In summary, Cardstack’s decentralized approach to publishing creates a triangular connection that will benefit the writers and readers as much as the developers, as they build each other up continuously. It comes down to this: The writers share readers, hence grow a common audience. The audience, in turn, pays not the publishing platform, but the writers themselves through their subscription fees. And that’s how the developers, who provide the tools for the writers in the first place, get fairly compensated too. This means total freedom, total control, and fair rewards for everyone involved.
This is how you will be able to use the Card Board editor yourself
Our aim is to enable storytellers to write, format, and beautify their work quickly and easily — with fun, freedom, embedding possibilities, theming options, and all the tools they need. Therefore, Card Board offers what we call an “Article Card” that consists of many other cards and features, all of which make up the smooth publishing experience we want to offer creators around the world. Our Web publishing system is still in the works, as we are improving the front-end experience; but the following scenario shows you how our editor will work in the future.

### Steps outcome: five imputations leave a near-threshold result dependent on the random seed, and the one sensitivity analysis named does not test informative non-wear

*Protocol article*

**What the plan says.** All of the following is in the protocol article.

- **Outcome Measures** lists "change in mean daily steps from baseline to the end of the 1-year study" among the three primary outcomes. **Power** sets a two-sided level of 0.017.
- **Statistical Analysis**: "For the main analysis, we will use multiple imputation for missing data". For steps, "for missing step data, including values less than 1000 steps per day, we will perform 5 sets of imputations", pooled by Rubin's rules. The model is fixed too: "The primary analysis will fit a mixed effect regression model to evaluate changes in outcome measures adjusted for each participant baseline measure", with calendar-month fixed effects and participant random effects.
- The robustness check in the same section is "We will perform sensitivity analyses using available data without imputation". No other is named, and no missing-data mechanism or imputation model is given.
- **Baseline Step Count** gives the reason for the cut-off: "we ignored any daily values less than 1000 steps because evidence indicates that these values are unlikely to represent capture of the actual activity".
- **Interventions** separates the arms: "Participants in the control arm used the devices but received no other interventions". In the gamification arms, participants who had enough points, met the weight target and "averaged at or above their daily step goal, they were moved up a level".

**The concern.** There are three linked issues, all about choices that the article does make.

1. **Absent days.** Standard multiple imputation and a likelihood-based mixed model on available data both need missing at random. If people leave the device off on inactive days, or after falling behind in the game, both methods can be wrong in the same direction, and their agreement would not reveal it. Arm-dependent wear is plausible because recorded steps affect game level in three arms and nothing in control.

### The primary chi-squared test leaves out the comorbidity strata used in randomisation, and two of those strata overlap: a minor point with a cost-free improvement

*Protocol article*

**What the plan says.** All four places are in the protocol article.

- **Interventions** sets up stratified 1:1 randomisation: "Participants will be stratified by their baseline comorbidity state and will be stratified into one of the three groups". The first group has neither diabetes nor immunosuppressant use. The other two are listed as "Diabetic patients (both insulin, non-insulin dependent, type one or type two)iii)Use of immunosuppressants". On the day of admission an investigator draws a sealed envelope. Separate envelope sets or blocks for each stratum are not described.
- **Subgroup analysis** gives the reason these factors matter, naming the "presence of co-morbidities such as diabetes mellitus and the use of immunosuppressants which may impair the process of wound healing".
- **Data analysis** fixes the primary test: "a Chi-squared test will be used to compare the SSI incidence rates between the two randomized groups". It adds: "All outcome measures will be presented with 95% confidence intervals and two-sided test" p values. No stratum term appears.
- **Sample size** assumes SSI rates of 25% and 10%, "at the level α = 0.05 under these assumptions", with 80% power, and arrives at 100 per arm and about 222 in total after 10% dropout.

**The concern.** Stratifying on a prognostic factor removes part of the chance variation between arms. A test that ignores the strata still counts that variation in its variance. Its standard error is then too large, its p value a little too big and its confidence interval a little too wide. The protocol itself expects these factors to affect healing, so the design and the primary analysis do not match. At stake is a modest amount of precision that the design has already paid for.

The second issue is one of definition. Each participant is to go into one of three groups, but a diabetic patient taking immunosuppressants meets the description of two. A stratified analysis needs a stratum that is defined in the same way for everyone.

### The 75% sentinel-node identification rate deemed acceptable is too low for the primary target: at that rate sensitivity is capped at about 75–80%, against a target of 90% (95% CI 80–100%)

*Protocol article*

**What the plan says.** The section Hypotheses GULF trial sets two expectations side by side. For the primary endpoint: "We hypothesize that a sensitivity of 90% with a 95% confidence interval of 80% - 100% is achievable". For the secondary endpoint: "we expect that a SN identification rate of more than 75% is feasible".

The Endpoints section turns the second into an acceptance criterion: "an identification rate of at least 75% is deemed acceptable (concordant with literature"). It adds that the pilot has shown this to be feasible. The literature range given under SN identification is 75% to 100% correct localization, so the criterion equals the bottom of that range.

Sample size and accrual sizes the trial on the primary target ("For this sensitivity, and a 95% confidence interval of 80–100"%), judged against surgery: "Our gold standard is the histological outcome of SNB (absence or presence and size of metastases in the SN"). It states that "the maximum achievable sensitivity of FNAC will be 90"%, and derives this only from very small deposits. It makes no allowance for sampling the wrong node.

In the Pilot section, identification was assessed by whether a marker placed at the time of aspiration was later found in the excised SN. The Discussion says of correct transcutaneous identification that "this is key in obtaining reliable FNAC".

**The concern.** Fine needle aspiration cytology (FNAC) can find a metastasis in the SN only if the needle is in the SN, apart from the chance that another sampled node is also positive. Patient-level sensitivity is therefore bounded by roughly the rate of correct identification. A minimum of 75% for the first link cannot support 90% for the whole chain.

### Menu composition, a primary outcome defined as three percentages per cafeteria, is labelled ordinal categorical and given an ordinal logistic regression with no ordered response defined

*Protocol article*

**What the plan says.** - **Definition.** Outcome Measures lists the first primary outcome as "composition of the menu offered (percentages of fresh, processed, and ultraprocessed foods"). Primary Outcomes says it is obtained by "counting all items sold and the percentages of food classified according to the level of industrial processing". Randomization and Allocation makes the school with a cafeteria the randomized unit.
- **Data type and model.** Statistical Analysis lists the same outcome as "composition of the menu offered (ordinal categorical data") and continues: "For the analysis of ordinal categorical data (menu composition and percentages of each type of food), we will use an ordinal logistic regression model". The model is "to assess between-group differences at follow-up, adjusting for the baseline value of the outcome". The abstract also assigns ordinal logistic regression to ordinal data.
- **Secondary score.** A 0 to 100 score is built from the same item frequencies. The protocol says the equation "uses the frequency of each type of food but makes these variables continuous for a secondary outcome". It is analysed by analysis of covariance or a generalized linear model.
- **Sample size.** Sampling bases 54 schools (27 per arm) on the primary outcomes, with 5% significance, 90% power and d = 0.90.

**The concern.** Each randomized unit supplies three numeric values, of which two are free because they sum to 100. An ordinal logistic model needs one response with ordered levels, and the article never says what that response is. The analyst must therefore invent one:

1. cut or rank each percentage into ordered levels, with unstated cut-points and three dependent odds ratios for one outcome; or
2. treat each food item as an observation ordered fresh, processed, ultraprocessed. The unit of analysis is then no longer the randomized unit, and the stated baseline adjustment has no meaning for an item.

Say you are a blogger who likes to give travel advice. You want to tell your followers that Europe is the perfect place for snowboarding. First, you pick a cool title and subtitle for your article.
Now, you start writing your article paragraph by paragraph, which you can format as you go along, for instance with a “Freeride” font size 47, if you want to make sure even grandparents can read it (although their desire to go snowboarding may be slightly limited).
Naturally, you know your audience, and you are well aware that people are lazy. They often prefer nice pictures to actual writing. So, you pick out a pretty image of some ice and snow, or a cute photo of some reindeer licking their ears, by dragging it either from your own computer or from your Cardstack library, and insert it into your article. You place it anywhere you like and adjust the size. You can add a caption to engage your readers, such as, “If you see reindeer, tie them to a sleigh. Someone really should find out if that actually works.”